- Not Failing (aka Failing is Growing) – I often think that failure is over-rated in the business world. You see plenty of experts trying to take away the sting of failure by making it seem like “no pain no gain.” I’ve even heard business pundits say that you’re not a good business leader unless you’ve failed at least once. (Uh, no.) However, the low point of my undergraduate days was a machine design class on which I scored a 2 out of 100 for writing my name on the paper. That spurred an intense review and rework of everything in the course up to that test which helped me get over that failure and get an A in the class.
- Attending Every Lecture (aka There Are Better Things to To With Your Time) – I was the guy who attended every lecture and recitation and took notes. Different strokes for different folks.
GPU, Cloud, Business, Etc.
- Monica Schnitger reports that ESI’s OneESI 2024 strategy is showing early positive results with revenue up 3%.
- SimScale’s CEO David Heiny is interviewed by Revolution in Simulation and hints that physics other than fluids are coming to their platform.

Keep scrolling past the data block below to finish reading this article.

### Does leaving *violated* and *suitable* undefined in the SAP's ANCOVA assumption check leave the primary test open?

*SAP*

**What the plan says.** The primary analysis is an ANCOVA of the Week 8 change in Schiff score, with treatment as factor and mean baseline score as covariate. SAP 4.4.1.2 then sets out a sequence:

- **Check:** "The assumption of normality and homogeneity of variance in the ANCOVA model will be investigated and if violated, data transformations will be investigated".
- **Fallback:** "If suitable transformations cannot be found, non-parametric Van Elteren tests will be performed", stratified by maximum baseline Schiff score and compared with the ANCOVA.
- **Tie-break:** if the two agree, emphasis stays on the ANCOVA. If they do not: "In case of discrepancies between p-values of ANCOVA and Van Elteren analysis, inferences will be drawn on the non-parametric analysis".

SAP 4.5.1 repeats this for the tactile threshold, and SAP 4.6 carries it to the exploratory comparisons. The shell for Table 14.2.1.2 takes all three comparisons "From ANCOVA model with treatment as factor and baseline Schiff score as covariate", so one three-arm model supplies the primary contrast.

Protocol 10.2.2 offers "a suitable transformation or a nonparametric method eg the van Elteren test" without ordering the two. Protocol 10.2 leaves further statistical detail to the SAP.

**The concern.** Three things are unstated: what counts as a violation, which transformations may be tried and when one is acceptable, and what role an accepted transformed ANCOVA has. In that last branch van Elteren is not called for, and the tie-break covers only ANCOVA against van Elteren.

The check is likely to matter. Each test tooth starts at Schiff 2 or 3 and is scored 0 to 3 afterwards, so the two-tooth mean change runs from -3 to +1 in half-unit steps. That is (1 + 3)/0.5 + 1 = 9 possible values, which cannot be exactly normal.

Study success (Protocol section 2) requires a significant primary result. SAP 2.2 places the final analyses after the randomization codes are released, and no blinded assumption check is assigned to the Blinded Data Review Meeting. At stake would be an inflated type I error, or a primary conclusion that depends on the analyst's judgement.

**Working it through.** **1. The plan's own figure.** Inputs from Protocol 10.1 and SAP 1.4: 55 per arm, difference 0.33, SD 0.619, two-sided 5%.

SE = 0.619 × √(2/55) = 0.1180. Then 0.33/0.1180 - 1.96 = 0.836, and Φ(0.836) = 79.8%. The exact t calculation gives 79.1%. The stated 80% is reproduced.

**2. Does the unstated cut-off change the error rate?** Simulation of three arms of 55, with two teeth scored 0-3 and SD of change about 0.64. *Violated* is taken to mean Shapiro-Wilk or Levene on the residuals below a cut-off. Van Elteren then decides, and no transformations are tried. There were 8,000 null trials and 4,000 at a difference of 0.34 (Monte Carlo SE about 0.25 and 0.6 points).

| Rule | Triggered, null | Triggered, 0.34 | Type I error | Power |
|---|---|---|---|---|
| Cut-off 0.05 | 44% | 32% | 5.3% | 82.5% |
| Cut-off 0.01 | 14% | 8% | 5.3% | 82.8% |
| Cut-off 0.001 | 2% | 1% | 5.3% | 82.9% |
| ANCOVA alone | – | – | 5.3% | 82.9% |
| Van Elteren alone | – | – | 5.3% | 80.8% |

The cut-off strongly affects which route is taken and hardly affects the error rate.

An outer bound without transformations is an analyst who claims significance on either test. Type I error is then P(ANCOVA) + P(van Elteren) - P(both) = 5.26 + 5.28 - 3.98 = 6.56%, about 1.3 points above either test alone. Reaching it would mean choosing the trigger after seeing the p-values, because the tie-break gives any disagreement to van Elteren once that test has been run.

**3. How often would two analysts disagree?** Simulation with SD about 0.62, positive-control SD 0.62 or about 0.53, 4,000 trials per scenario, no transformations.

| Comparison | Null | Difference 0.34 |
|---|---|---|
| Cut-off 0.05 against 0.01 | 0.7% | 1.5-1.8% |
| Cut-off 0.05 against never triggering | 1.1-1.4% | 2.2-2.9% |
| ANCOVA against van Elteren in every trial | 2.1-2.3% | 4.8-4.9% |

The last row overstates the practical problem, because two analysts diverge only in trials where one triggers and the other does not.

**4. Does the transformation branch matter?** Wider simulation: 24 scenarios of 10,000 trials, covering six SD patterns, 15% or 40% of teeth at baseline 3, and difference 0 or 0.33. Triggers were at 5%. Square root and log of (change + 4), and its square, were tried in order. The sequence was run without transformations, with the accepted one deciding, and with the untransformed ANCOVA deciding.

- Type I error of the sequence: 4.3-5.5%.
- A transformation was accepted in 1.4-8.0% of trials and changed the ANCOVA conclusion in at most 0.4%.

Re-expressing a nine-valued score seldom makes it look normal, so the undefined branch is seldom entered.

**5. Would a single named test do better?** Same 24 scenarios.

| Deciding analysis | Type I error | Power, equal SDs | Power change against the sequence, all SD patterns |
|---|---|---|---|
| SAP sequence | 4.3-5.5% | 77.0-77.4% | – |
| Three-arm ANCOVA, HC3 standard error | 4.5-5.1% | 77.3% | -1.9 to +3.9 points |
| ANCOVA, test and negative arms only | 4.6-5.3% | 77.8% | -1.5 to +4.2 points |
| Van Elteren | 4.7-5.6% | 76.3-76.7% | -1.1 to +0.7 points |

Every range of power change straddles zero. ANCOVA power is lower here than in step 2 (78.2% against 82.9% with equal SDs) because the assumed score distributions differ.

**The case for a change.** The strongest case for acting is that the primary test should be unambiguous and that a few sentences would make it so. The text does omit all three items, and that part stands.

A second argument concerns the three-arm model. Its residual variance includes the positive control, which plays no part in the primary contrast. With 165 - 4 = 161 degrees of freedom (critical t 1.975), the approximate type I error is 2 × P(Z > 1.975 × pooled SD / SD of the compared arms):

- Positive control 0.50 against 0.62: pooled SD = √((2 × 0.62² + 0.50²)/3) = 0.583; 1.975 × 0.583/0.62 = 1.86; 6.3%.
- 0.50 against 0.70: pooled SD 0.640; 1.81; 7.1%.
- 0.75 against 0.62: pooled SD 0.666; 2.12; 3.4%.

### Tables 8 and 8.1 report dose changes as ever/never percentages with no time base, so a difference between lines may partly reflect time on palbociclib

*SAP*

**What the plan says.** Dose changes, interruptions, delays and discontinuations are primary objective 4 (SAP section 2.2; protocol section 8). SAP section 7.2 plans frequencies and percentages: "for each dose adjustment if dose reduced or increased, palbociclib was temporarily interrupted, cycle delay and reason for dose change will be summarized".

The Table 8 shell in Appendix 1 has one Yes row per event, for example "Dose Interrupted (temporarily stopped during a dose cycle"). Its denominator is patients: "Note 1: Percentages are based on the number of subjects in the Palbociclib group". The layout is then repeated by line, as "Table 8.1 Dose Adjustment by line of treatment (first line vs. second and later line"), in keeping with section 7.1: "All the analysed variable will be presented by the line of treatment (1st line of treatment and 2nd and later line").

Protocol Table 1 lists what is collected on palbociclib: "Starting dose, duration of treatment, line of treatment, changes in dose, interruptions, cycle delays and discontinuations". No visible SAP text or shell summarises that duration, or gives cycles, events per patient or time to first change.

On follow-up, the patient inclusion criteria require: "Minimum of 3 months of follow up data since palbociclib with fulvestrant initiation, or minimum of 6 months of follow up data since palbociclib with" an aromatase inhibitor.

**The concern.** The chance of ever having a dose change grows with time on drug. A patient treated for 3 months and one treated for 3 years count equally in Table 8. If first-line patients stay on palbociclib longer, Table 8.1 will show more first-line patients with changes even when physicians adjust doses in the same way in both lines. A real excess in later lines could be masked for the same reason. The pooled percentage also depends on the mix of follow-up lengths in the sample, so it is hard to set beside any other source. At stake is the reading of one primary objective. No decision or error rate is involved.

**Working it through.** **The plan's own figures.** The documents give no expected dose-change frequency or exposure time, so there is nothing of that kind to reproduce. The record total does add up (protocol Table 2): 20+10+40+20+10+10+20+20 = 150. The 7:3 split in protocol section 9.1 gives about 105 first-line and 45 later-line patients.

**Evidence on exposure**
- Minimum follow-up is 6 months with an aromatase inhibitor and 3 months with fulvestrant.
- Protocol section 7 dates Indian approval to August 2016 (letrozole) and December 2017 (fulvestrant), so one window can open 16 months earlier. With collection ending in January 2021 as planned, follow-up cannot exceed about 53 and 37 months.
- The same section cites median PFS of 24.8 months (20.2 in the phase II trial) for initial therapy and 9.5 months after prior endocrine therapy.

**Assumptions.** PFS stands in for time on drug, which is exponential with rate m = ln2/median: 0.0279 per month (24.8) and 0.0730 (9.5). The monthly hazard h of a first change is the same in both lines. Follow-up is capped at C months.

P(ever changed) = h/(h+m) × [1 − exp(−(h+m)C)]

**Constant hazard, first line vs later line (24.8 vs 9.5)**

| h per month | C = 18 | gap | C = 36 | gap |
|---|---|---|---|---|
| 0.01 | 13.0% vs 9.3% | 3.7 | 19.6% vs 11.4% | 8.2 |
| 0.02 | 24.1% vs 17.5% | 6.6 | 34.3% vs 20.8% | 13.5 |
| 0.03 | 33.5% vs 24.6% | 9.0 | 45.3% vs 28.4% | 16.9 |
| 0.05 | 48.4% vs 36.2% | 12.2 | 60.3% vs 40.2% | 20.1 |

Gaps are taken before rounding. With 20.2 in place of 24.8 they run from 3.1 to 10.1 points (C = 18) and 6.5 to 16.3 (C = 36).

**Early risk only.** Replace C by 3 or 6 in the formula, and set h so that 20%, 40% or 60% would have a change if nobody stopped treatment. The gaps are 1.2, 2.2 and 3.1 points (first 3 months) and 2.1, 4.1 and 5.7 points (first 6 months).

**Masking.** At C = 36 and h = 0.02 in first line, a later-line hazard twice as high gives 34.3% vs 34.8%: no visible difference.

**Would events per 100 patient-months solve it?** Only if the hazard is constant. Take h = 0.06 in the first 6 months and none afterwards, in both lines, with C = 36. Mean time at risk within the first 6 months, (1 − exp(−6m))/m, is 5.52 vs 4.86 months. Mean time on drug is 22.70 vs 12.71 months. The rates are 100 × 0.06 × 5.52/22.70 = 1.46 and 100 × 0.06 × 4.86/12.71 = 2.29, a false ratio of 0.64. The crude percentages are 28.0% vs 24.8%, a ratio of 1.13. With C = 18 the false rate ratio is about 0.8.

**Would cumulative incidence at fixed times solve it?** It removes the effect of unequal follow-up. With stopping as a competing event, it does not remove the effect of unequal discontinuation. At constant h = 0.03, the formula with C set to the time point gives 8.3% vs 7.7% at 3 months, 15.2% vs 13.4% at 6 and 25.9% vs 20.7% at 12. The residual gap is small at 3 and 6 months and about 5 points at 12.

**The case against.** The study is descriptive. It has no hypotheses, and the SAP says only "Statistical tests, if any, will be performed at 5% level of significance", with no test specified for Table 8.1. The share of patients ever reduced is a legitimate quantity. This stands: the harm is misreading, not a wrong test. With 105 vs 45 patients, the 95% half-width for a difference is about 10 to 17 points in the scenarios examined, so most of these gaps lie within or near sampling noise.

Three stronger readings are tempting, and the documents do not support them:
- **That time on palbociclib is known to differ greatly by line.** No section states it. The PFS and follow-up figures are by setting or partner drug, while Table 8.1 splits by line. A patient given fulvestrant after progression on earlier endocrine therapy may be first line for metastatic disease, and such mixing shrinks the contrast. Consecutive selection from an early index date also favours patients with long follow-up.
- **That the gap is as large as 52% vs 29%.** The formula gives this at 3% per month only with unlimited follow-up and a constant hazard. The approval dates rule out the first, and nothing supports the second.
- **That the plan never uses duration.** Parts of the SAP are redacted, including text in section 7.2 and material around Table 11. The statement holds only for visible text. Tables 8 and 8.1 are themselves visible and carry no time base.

- Williams Advanced Engineering is still looking for a CFD engineer.
- Ansys shared information about their use of GPUs for CFD.
- And here’s something from Siemens’ use of GPUs. [The existence of Quality Digest implies the existence of Ineptness Digest.]
- And Graphics Speak talks about GPUs.
- How to get the best OpenFOAM performance on AWS.
- Why is Direct Numerical Simulation of turbulence so expensive? This 35 minute video tells why.
- In case you’ve wanted to try Pointwise’s mesh adaptation, here’s a video that explains in 5 minutes how to use Tecplot’s CFD Analyzer to create the point cloud data that’s needed.
- How about machine learning for fluid dynamics, specifically how models are created and controlled.
- Or maybe you prefer ML for solid mechanics.
- The Tecplot-FieldView Academic Conference India 2022 will be held on 08 April (appears online). Registration is open.
- Ansys Simulation World, an online event, is coming up on 18 May. Registration is open.
- Converting a disused railway tunnel into a road vehicle test tunnel.
- air quality.
- high-performance car.
- plate heat exchanger on a quantum computer.
- triathalon bike wheels. (see image below)
- not to be outdone, truck wheels.
Sometimes the CFD is the Art
The art of science, the science of art, blah blah. Every profession claims to have a little bit of artistry in it. And sometimes visual appeal is a suitable substitute for fine art. We know it when we see something we like. And I like this. It’s a simulation of Kelvin-Helmholtz instability on a moving Voronoi mesh. Watch the video.
P.S. Apologies for this rather tepid edition. Migraines.
Hi John. KS3 stands for Key Stage 3. 11 to 14 years old. The Wikipedia page is https://en.m.wikipedia.org/wiki/Key_Stage_3
Thank you for helping me avoid googling 😉